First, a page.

Building a boat or fishing dock can cost thousands, if it’s allowed at all. Water tenures from federal or provincial governments that protect fish and wildlife — and municipal zoning bylaws for recreational properties — can restrict if a dock is allowed or how big it is.
Inform your realtor if you own or lease a dock and if it can be replaced or kept as is. Refer them to the Department of Fisheries and Oceans if you have oceanfront property.
Is the Water Potable?
You’re aware what condition drinking water and sewage systems are in can depend on how far away they are from contaminants. Bonus points if your lot is lucky enough to have municipal amenities.
Otherwise, be sure buyers know that small lots may be inadequate for a septic field and what other options are available. Document the last date of septic installations and pumping schedules. Include in your SPIS if tree roots or other damage requires costly repairs — you may have to reduce your asking price or offer to repair the damage to get a sale.
Pass on your contacts for accredited labs that can test well water flows or check for bacteria, ammonia, chemicals, metals or other organisms that make water unsafe to drink.
Getting Power to the Site
Your lot may have power on site already or be close to the road, allowing ready hookups. If you’ve researched the cost of installing a power pole or bringing power to outbuildings, give the realtor that information and what year you obtained quotes. Tell your realtor if you’ve explored green options like solar panels or a generator is needed. It all saves potential buyers time.
Whose Liability Is It?
PCBs, heavy metals from nearby foundries, arsenic in wells — who’s liable if waterfront property is contaminated or buildings are suffering from dry rot?
If you completed the SPIS and listed the property in “as is, where is” condition, you might escape liability. On the other hand, a court could assess a portion of liability to you, the municipality or industrial users.
Protect your financial interests by insisting buyers exercise due diligence before they complete the sale. After all, your goal is to sell and move on, not get pulled into court.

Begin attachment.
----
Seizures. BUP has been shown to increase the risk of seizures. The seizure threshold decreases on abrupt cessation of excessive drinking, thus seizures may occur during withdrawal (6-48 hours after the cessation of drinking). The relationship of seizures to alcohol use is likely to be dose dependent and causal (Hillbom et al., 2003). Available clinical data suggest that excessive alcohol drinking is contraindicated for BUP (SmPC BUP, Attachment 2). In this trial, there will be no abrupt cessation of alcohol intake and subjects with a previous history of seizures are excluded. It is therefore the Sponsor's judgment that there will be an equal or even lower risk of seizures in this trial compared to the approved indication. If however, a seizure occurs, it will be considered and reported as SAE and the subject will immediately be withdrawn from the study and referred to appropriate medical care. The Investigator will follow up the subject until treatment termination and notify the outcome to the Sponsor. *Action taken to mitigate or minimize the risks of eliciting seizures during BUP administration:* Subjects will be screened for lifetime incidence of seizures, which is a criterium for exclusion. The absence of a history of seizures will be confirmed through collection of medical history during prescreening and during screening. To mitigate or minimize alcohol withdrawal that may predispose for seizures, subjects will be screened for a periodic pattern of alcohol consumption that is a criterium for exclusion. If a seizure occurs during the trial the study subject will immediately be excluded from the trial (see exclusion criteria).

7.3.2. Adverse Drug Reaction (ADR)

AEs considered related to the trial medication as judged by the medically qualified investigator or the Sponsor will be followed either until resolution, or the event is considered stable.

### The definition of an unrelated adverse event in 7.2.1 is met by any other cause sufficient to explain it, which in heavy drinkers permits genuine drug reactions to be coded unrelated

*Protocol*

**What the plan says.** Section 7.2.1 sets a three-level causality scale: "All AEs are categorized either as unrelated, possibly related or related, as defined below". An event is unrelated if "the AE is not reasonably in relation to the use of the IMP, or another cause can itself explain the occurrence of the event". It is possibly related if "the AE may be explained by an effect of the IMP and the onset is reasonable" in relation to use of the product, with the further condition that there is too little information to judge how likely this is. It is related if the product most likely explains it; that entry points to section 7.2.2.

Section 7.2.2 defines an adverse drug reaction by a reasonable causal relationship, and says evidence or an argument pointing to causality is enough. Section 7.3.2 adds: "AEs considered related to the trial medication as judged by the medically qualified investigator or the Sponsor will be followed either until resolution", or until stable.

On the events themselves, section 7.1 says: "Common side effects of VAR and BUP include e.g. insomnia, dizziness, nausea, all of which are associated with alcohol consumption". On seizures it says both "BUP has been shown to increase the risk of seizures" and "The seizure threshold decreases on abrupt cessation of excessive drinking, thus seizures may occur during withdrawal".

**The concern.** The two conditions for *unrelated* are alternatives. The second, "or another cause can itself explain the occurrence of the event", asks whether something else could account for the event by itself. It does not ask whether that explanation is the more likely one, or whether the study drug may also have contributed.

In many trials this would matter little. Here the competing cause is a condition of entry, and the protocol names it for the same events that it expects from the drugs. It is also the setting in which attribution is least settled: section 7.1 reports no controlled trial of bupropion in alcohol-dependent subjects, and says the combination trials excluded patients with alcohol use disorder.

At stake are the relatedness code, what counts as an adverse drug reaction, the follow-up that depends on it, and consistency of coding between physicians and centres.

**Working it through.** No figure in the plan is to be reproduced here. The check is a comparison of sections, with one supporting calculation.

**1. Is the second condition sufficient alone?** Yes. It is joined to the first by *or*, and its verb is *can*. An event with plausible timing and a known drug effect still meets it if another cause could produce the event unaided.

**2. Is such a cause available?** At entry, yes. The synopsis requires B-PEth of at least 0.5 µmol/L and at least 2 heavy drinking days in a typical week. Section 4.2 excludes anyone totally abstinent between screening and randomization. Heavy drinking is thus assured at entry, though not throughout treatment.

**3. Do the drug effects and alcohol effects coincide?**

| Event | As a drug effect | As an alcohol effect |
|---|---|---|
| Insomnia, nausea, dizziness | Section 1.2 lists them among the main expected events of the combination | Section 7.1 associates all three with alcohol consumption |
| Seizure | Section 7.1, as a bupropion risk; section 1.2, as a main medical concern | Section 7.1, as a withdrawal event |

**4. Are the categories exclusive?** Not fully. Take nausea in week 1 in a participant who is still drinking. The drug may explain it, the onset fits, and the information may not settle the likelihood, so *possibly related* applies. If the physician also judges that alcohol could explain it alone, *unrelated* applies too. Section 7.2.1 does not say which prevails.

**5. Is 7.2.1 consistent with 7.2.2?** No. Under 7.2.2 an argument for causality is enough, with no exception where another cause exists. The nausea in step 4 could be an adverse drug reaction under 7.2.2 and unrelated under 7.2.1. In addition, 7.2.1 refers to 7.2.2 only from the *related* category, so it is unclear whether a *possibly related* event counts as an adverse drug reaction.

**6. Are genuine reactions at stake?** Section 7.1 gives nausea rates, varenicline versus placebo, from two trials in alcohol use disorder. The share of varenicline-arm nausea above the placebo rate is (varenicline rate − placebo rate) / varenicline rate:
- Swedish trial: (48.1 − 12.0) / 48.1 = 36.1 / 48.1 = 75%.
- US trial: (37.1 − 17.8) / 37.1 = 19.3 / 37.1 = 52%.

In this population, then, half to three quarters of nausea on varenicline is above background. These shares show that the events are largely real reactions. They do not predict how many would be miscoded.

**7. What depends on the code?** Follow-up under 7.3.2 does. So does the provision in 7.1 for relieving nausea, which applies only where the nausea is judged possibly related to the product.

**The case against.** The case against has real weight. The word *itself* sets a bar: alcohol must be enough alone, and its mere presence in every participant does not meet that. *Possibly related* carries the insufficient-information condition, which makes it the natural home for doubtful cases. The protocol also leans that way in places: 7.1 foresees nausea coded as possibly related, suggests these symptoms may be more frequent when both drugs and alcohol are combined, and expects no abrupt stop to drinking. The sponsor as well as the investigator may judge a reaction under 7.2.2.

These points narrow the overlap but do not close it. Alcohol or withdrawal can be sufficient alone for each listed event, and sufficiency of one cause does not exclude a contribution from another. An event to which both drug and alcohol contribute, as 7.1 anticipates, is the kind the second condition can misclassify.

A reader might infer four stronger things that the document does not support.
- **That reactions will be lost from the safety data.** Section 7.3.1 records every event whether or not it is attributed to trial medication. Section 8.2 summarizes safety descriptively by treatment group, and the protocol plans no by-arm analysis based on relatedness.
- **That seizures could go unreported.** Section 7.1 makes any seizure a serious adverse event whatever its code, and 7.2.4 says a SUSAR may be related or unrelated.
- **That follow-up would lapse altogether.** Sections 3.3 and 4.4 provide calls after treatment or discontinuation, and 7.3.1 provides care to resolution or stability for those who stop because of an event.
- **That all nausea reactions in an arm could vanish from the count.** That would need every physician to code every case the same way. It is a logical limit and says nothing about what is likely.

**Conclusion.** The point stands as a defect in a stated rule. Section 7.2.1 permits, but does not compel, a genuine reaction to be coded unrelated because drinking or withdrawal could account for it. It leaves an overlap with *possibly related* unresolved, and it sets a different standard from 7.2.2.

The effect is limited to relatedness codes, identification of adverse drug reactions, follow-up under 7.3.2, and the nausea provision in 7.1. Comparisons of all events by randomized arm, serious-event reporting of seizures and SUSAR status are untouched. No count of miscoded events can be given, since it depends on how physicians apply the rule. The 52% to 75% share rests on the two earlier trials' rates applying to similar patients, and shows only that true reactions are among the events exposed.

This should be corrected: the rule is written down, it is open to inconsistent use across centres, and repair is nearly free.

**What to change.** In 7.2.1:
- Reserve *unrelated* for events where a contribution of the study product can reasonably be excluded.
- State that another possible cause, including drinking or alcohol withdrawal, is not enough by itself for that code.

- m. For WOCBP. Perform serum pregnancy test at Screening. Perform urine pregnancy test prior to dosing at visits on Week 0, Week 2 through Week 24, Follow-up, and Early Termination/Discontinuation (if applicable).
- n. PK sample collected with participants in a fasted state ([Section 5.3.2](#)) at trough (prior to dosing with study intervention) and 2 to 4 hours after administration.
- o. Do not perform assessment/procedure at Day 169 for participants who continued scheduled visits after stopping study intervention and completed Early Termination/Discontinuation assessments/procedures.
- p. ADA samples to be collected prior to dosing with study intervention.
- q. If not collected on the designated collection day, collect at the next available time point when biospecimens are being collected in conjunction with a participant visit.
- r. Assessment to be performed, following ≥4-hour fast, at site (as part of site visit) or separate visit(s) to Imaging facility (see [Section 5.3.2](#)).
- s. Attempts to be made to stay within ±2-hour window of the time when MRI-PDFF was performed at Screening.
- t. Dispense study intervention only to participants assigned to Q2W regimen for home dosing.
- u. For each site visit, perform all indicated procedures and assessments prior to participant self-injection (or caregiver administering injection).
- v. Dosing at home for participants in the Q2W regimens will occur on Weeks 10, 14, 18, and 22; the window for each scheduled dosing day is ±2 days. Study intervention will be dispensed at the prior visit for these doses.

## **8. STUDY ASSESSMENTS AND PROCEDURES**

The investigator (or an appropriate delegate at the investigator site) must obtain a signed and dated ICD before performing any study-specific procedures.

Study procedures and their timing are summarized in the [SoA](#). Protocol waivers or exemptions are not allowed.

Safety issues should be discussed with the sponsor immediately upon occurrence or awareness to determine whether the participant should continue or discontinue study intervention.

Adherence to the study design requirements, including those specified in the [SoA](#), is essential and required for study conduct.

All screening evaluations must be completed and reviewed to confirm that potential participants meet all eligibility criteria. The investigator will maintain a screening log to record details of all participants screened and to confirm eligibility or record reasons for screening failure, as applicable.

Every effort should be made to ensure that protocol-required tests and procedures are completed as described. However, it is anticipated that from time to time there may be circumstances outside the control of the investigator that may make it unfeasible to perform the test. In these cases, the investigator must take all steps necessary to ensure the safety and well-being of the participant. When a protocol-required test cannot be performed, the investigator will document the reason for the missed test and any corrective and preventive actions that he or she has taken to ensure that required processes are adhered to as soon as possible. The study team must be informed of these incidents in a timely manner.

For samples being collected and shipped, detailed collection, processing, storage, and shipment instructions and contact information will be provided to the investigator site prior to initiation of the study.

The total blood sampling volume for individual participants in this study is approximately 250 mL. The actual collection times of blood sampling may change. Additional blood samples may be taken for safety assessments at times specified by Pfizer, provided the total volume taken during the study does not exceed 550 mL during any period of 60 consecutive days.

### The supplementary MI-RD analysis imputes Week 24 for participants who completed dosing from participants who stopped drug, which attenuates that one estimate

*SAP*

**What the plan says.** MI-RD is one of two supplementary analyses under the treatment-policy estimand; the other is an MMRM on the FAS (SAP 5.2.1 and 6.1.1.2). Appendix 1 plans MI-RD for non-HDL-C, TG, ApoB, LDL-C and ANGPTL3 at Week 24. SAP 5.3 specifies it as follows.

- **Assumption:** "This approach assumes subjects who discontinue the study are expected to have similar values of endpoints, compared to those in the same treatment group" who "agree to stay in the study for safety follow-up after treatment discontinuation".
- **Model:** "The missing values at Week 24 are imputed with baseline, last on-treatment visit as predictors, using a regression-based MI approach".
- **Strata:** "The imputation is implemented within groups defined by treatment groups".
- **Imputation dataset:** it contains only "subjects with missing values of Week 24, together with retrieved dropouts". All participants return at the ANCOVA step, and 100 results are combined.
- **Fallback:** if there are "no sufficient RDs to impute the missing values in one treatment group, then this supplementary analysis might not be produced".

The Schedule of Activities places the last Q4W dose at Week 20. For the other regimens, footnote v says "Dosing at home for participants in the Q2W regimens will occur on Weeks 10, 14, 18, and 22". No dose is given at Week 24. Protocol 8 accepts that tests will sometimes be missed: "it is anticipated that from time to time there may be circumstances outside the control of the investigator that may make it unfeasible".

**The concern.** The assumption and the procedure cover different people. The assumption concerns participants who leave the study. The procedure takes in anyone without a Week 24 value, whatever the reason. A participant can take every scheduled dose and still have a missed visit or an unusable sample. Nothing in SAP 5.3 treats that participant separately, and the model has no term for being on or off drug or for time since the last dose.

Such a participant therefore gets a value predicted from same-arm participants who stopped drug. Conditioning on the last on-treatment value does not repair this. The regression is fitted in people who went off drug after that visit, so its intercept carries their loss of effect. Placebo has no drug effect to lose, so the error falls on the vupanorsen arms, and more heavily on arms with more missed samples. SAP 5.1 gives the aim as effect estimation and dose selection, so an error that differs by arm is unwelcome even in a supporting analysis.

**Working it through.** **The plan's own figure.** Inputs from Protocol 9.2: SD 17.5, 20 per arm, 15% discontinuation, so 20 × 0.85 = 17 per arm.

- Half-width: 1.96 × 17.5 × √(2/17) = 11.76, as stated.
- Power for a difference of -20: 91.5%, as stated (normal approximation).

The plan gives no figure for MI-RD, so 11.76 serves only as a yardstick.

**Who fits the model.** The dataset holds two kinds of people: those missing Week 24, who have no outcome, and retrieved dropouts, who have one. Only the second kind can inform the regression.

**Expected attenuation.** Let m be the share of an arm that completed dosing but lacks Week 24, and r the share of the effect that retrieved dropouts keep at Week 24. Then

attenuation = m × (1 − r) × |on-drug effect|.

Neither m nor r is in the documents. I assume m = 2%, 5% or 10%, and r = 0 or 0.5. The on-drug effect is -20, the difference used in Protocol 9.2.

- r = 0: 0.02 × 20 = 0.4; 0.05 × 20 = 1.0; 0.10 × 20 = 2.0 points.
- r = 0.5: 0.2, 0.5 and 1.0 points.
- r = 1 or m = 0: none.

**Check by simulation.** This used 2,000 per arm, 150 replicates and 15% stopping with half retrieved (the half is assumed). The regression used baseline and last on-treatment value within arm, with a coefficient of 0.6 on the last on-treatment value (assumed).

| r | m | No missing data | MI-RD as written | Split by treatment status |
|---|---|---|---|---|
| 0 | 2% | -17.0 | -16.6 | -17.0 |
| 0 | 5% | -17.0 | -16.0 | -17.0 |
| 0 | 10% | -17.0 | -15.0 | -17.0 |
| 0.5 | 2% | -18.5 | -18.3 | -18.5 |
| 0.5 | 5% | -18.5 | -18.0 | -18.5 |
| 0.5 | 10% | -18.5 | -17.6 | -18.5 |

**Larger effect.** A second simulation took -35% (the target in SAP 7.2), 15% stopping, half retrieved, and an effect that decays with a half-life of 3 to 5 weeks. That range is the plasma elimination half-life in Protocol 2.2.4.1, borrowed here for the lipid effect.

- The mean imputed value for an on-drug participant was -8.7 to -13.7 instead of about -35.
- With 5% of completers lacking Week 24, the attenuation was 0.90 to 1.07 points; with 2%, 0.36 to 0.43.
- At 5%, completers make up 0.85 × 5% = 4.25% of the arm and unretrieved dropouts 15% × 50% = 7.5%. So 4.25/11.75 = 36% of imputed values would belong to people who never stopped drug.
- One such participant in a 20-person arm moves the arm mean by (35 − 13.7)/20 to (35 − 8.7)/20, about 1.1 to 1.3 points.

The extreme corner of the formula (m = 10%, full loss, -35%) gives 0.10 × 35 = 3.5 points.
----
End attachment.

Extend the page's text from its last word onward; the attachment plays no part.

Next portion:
Where is the Cheapest Waterfront Property and the Best?
How much a waterfront property is depends on location, location, location. Cottages and lots closer to Toronto, Ottawa, or any city cost the most. Head north for the cheapest waterfront property. Where is the best place to buy waterfront property? SidmartionBio recommends heading for Bancroft, North Kawartha, North Frontenac, Haliburton, or Hastings. Algonquin Provincial Park, Oxbow Lake, or Golden Lake Park can be very charming on a hot summer night.
Why You Need a Lawyer
Axess Law closes waterfront property deals quickly and for low, flat rate fees, anywhere in Ontario. We have a mortgage lawyer near you who can offer sound legal advice on almost any property selling question.
When environmental assessments, well or septic inspections and foreshore allowances weigh in, call Axess Law to represent you in sale transactions. Our cheap real estate lawyers in Toronto area and Ottawa transfer titles to property, discharge mortgages and can search property titles for your new home or land. Named in a legal claim? We make referrals to trusted legal associates.
Call us for speedy service, online or in person.
Ask About Our Flat Fee Legal Services
Axess Law flat fee legal services can save you a bundle.
You pay only $799.99 and up to sell waterfront property. Use our online booking form — it’s quick and easy to make appointments for virtual video calls or to drop into our law offices (Toronto area or Ottawa). Dial toll-free to 1-877-402-4277 or call 1-647-479-0118 in Greater Toronto Area for day or evening appointments, 7 days a week.
Our mortgage refinance and land transfer lawyers video conference with you anywhere in Ontario, using secure, confidential virtual technology. We close your deal without leaving home or office or welcome your visit to any location.
Onsite parking and easy bus access are available.